As the plane hit the tarmac, I got a first glimpse of this sprawling Southeast Asian city. The smog and dust from the burning rice fields was overwhelming and made every breath feel like a sip of old Scotch whisky. I grew up thinking that places like Czech Republic, Poland, Hungary or Bulgaria were having to do some catch-up (for full disclosure: I call the latter two countries my home). However, this place looked nothing like what I had experienced before, this was Emerging Market par excellence.
Numbers and stats often fail to paint a clear picture about the magnitude of the change. We met Loan in Saigon by accident, and were eager to hear her story. Born 28 years ago in a large village Northwest from Hanoi, she got her first pair of shoes at the age of 13. Her family invested in a colour TV shortly after. Loan herself became the first woman from her community to finish high school, and the first person ever to graduate from university. She is one of the millions who leapt straight into modernity, at the cost of enormous effort. These millions form the aspirational, urban middle class of Saigon and Vietnam or any other country in Southeast Asia and other emerging markets. They are the backbone of the process that makes everybody – from political observers to investors – salivate over the opportunities hidden in this once in a lifetime transformation.
In my subsequent work on private equity and M&A deals in Southeast Asia, I have often reminded myself of the period between the late 90s right up to 2008 days, when Eastern Europe was the darling of the global investor community. Foreign direct investment records were broken yearly, new private equity funds sprung up seemingly every other day. The region was on a supposedly inevitable path of convergence towards Western Europe. And converge it did – toward the quagmire of the post-crisis stagnation. Suddenly, a new narrative was constructed around Warren Buffett’s quote that “only when the tide goes out do you discover who’s been swimming naked”. Emerging Markets are the most exposed to hubris and complacency, and often swim naked.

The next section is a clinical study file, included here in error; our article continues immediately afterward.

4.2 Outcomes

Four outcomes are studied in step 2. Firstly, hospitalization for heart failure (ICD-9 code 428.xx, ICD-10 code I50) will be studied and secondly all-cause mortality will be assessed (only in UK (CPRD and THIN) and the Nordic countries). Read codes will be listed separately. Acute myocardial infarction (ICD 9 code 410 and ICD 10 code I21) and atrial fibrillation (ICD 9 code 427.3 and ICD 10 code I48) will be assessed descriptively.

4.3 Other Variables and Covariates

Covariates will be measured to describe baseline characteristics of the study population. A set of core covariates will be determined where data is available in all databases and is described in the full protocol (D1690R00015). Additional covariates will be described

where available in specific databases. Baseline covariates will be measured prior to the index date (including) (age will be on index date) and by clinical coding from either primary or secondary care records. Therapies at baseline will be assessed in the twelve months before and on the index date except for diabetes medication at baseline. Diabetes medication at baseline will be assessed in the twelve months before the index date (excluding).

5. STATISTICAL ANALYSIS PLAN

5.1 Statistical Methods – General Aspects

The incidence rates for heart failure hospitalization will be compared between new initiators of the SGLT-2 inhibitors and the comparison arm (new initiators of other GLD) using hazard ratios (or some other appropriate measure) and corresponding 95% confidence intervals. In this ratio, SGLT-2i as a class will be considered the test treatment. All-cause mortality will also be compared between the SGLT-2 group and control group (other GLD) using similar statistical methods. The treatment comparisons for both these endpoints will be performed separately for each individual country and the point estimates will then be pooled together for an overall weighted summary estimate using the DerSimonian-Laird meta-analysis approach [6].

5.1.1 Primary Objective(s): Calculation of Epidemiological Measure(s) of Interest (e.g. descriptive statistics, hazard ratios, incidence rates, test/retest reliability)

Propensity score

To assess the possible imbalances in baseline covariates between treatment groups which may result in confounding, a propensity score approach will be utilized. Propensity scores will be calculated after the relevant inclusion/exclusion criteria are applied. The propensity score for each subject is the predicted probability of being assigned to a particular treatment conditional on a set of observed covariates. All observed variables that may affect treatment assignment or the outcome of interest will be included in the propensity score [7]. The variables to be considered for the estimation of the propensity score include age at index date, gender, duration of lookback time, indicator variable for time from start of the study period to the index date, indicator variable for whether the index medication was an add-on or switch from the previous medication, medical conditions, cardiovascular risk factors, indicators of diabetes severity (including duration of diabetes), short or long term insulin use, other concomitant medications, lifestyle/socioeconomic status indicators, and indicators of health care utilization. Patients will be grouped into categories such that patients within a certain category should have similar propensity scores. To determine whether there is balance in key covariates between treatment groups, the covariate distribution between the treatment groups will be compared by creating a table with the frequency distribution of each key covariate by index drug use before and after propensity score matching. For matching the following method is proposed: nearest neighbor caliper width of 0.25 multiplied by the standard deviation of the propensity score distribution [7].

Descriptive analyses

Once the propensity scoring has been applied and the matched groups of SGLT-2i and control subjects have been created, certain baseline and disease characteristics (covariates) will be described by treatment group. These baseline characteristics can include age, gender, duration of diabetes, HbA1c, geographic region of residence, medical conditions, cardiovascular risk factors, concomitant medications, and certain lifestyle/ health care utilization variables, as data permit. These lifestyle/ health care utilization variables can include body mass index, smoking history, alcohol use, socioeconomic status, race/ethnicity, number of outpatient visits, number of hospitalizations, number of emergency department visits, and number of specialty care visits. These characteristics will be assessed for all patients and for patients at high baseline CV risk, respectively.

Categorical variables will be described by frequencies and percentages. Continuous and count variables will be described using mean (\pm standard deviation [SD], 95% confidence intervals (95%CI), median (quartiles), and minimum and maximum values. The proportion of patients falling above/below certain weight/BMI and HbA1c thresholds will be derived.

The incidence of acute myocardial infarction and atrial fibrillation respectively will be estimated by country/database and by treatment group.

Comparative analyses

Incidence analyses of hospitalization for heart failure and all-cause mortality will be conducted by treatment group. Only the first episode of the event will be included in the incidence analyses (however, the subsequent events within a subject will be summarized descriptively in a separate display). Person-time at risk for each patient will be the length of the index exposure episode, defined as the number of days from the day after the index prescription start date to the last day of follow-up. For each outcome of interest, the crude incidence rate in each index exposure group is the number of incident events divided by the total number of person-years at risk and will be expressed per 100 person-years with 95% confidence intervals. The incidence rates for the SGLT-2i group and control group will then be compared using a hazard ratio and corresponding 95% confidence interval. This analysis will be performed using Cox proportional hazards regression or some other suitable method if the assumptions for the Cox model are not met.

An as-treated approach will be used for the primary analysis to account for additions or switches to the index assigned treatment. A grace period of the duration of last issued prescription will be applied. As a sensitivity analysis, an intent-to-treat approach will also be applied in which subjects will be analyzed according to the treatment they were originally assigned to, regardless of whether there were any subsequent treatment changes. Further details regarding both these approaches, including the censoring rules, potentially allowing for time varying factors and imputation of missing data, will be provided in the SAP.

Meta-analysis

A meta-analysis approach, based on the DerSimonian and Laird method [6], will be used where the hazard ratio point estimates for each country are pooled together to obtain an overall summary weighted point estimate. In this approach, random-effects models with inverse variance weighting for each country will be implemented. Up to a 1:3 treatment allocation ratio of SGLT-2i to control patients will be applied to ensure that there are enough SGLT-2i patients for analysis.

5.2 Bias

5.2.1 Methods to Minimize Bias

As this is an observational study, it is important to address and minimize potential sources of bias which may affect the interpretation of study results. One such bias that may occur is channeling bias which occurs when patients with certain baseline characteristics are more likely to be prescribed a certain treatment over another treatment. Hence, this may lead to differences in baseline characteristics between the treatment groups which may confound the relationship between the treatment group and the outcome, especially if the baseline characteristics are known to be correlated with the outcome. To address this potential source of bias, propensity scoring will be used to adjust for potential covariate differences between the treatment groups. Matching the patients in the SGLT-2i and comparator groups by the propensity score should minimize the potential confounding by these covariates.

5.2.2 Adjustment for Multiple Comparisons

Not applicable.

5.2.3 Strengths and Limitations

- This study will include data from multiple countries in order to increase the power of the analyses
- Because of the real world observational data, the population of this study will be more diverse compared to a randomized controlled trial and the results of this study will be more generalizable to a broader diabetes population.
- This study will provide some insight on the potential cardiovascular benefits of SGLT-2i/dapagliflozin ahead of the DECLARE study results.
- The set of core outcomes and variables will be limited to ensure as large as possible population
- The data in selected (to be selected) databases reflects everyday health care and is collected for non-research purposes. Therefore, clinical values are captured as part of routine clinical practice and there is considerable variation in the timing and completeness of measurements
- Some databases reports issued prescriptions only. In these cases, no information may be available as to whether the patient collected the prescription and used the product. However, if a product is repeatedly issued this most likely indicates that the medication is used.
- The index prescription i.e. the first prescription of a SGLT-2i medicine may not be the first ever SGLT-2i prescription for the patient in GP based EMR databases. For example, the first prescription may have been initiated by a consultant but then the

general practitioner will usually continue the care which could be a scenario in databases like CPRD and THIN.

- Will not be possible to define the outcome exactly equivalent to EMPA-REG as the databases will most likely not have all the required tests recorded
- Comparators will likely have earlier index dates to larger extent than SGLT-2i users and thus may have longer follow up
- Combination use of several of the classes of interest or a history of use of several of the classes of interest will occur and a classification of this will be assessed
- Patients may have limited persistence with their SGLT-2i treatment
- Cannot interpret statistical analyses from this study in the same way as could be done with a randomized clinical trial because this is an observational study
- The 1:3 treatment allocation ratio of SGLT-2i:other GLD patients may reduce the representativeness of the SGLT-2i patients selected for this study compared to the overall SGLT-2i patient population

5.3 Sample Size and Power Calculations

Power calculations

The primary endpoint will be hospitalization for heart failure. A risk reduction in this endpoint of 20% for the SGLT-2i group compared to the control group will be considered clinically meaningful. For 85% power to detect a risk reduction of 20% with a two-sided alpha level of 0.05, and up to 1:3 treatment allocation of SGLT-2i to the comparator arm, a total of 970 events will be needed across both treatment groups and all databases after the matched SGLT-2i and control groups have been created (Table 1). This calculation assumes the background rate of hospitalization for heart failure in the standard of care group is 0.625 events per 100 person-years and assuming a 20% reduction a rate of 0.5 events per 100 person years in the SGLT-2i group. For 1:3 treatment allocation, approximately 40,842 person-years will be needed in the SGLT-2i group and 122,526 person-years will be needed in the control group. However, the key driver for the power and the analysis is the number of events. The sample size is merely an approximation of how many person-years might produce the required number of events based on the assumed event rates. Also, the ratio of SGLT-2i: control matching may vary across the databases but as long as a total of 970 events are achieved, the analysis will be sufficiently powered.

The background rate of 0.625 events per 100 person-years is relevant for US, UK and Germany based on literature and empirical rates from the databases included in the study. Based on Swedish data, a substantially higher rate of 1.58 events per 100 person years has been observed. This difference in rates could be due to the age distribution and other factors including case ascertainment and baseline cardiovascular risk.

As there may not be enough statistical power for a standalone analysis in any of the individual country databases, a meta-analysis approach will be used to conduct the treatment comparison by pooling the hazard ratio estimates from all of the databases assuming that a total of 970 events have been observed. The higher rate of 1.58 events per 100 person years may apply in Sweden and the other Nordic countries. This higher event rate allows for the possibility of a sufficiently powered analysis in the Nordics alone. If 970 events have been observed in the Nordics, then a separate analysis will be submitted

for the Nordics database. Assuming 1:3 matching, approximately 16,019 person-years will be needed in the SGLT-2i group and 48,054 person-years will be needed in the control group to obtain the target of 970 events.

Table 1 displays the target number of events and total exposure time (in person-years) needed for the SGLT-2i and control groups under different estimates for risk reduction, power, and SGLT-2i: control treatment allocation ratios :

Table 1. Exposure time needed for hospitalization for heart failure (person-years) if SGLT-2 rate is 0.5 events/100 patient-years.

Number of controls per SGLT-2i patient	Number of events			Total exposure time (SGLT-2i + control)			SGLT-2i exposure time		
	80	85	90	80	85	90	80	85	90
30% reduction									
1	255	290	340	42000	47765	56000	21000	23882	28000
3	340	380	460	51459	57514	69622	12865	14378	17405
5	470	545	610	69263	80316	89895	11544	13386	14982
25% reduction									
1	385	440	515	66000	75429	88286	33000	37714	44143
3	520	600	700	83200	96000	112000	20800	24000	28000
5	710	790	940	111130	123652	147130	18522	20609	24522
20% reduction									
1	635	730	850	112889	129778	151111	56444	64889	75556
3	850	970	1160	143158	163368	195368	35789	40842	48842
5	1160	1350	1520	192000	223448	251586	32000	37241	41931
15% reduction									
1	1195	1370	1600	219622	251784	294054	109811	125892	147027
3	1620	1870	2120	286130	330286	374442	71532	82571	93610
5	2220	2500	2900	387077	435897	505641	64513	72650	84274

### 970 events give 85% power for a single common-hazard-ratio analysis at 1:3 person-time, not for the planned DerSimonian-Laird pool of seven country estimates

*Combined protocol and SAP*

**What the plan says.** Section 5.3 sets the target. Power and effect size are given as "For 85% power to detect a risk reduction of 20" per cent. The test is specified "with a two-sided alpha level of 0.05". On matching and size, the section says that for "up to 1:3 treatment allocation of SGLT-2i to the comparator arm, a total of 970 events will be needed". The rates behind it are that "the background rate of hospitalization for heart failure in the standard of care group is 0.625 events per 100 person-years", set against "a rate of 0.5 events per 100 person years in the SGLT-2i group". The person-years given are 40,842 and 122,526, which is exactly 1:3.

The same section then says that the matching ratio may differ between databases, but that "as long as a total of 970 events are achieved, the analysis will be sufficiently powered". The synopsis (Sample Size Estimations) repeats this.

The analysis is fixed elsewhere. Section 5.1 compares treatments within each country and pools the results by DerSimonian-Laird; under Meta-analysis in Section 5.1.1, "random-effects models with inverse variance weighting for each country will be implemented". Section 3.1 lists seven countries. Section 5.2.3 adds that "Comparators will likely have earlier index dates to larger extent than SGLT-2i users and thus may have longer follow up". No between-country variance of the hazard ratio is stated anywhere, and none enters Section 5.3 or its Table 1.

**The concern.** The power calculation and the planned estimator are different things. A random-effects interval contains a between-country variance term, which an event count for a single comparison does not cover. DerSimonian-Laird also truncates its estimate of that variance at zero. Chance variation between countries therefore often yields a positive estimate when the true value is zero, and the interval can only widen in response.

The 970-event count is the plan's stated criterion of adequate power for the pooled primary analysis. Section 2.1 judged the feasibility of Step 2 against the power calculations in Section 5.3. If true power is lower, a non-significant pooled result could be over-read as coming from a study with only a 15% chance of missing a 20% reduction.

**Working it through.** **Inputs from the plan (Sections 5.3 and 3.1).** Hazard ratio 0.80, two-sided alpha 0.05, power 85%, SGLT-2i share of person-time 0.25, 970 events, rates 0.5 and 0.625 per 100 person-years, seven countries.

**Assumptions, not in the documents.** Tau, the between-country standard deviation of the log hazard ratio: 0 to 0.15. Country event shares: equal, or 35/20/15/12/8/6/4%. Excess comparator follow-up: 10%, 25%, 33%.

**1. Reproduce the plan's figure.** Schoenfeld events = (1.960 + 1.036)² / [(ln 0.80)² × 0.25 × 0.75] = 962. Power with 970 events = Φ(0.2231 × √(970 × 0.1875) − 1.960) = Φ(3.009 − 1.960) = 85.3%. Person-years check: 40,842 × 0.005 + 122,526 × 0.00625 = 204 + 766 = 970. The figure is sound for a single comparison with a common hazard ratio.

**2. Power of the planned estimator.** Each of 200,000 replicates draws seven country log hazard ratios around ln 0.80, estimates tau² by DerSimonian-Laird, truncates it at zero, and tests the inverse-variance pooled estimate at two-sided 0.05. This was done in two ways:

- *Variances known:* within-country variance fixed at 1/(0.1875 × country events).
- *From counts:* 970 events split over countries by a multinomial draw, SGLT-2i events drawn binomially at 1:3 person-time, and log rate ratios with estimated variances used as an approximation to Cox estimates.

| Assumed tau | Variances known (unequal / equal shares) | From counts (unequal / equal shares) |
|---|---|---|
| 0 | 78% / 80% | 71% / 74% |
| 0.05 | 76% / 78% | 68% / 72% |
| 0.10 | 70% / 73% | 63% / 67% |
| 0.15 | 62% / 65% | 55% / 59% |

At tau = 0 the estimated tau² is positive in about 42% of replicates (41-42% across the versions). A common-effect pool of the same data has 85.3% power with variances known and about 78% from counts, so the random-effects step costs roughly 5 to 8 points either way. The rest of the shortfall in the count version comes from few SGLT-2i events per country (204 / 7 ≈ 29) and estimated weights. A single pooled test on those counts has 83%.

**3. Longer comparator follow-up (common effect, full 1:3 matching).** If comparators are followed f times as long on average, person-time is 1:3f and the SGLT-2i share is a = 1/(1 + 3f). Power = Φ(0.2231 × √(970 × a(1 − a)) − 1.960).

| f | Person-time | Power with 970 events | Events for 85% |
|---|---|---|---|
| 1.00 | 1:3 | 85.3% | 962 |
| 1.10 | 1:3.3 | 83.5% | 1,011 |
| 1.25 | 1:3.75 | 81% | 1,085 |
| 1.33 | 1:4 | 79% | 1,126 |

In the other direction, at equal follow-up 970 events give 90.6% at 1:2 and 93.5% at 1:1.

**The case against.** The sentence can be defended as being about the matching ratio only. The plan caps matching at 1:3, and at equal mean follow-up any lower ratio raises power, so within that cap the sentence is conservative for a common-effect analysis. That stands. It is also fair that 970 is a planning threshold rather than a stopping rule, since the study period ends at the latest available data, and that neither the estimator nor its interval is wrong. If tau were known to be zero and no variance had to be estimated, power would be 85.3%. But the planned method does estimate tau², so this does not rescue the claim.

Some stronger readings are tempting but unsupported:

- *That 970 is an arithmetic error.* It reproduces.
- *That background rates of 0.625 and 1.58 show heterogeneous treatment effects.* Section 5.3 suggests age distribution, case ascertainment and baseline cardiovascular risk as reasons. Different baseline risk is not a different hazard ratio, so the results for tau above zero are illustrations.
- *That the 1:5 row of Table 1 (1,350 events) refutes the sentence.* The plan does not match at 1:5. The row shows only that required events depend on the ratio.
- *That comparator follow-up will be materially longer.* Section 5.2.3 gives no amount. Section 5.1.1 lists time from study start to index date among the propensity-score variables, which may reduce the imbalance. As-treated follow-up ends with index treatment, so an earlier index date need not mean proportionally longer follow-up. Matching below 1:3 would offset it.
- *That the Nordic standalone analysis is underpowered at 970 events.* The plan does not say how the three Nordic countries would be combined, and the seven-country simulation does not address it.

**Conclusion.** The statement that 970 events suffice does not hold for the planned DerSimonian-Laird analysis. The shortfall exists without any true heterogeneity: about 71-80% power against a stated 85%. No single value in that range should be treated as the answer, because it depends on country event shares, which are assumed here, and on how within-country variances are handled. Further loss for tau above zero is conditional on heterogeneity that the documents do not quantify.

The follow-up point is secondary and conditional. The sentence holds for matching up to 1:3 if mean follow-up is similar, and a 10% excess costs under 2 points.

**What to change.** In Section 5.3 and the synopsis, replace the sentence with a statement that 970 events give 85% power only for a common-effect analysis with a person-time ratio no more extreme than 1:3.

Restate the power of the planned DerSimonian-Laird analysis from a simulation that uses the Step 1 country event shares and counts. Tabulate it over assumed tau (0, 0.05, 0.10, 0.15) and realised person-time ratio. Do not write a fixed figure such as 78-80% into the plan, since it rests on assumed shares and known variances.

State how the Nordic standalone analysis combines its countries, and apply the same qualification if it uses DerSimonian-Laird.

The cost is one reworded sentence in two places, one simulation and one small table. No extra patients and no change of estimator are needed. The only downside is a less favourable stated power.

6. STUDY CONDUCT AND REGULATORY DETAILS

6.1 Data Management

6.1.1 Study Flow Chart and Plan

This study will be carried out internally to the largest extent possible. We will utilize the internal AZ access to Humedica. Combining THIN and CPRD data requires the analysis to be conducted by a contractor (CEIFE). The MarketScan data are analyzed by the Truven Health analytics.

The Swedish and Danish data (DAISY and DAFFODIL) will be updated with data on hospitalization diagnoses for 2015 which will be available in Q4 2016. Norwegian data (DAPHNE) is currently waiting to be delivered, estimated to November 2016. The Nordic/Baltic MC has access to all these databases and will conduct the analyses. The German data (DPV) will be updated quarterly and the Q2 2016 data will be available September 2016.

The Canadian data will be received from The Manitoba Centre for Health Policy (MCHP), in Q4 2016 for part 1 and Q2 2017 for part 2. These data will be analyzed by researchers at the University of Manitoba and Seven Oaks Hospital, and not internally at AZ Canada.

It is now Southeast Asia’s turn to be the Emerging Market of choice, and rightly so – the macro-trends are so spectacular that even in a supposedly bad year the region is doing much better than the world as a whole. At the same time, this is home for some of the most corrupt political regimes (as per the latest Transparency International Survey). The regional market is inefficient despite ASEAN’s aspirations to create a wider zone of economic cooperation. As an example, Eastern Europe’s integration into the European Union was a massive driving force for improvement in institutional quality. Business practices gradually became more professional and made life much easier for owners, investors, and partners. However, in Southeast Asia, a private equity investor should count himself lucky if shown a coherent set of financial statements to start with – without necessarily qualifying if the numbers are real or not. Due diligence and leap of faith should in theory be mutually exclusive.
So, for all the excitement, the question is whether Southeast Asia will eventually develop the right infrastructure for business owners and investors. There are no permanent emerging markets – graduation to the developed world or stagnation are the two possible outcomes.